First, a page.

B'casters want to hear how labels treat artists

At issue is new royalty legislation

Broadcasters are hoping to open up the old wounds that divide the record industry from the artists as they asked a powerful lawmaker to conduct hearings on the issue.

On Thursday, the National Association of Broadcasters asked Rep. Howard Berman, R-Calif., to conduct a hearing on label treatment of artists as part of the lawmaker's examination of a new royalty for recordings played over the air.

Broadcasters were beaten up by artists during a hearing on the performance royalty earlier this year and think that record companies' notorious bad behavior toward artists ought to be part of any examination.

"A hearing that includes the RIAA and the four major record labels would allow members of the subcommittee to explore more thoroughly the typical business practices of the recording industry and the dynamics of the relationships between the performers and the record labels," NAB president and CEO David Rehr said.

Berman said he had always planned on another hearing and hoped that broadcasters weren't simply trying to mount a distraction. Berman is preparing copyright legislation to change the royalty that could also include other issues reforming the digital music licensing system under Section 114 of the copyright law and other items. Aides to Berman declined to enumerate on the bill's contents.

"I've been planning on holding an additional hearing on performance royalties soon after the bill is introduced," the lawmaker said. "I hope that NAB will be prepared then to present arguments on the merits of the issue at hand rather than continuing this attempt to divert attention away from the fundamental point: that broadcasters have built a multibillion-dollar industry on someone else's content without paying for it."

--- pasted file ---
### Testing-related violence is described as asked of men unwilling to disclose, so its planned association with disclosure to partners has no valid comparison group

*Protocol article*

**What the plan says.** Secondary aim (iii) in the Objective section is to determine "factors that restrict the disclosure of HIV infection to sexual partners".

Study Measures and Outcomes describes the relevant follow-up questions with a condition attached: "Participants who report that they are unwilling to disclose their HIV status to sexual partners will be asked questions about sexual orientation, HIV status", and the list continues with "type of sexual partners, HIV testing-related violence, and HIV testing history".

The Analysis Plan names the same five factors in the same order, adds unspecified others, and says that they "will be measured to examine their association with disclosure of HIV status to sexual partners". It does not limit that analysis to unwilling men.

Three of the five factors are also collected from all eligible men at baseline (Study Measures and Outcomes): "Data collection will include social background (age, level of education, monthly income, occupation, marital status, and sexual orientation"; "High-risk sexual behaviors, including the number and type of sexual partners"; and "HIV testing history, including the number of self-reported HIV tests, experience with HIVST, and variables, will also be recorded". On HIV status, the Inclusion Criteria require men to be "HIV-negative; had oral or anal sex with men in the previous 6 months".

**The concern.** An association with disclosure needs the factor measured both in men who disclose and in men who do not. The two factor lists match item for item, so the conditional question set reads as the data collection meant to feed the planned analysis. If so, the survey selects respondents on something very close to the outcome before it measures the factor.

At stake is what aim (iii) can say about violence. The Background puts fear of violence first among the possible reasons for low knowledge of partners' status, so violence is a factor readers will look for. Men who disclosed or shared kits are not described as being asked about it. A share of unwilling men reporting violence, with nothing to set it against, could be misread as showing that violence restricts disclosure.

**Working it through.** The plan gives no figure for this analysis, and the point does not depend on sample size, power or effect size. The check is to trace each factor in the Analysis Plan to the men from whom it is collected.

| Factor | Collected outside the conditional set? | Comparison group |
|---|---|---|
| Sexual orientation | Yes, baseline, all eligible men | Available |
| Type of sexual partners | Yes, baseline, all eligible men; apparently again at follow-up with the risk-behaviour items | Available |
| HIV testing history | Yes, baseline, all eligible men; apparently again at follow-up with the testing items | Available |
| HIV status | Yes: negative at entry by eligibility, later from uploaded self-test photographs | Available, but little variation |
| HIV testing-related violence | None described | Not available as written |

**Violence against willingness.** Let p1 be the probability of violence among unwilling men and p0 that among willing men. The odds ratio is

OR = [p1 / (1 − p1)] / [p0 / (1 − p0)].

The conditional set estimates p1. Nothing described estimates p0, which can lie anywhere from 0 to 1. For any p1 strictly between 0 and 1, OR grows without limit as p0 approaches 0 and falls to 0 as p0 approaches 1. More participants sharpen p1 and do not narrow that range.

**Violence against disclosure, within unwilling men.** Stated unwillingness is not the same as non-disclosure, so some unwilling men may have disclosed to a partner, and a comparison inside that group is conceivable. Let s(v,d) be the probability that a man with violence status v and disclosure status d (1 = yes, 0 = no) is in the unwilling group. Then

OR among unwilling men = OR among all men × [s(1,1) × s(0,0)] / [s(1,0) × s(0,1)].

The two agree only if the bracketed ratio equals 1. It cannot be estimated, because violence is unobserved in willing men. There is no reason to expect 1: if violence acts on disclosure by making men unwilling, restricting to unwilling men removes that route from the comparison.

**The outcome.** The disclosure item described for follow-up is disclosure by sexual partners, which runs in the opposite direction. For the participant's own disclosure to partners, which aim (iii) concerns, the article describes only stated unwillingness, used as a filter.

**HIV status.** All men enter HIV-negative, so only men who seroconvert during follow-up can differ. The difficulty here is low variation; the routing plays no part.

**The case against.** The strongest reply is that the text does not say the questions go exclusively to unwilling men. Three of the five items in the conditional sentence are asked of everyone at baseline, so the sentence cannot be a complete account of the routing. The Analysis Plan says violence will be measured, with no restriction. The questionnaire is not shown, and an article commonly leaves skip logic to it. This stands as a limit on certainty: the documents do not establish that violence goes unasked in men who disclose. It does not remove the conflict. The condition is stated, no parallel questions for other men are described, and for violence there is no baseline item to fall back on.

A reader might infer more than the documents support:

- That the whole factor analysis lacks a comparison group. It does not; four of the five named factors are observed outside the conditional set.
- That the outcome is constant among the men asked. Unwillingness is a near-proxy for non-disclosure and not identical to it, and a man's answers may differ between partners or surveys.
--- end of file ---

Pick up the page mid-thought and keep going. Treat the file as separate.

Berman challenged the content industry to defend a proposed change.

"It is important to note here that while artists, musicians and labels certainly don't agree on everything, they are united in their effort to fight this historical inequity," he said.

Broadcasters contend that airplay sells enough recordings to compensate artists and that a royalty for performers is unnecessary. While broadcasters pay a royalty to songwriters and publishers, radio doesn't pay performing artists who aren't songwriters or the record company.

Artists and the labels contend that this is unfair and should be stopped. In the modern marketplace, where satellite radio, cable TV and the Internet pay a performance royalty, regular radio should too, they argue.

But broadcasters, led by Rehr, contend that any royalty is unlikely to go to the artists if the record labels get their hands on it.

"If the goal is to improve the circumstances of performers and build the cadre of music into the future, the relationship between performers and record labels also bears examination," Rehr said.

RIAA officials declined comment on the letter, but one industry executive wondered if the labels should request a hearing examining the relationship between the NAB and its members.

The MusicFirst Coalition, a group that represents artists and labels on the issue, said the NAB's tactic was a bait and switch.

"This is a classic tactic when your position is indefensible; you try and change the subject," MusicFirst Coalition spokesman Tod Donhauser said. "Broadcasters on the AM and FM dial have made billions of dollars on the backs of hardworking performers, session musicians and background singers. This is just another example of NAB attempting to prolong something that is widely recognized as fundamentally unfair."
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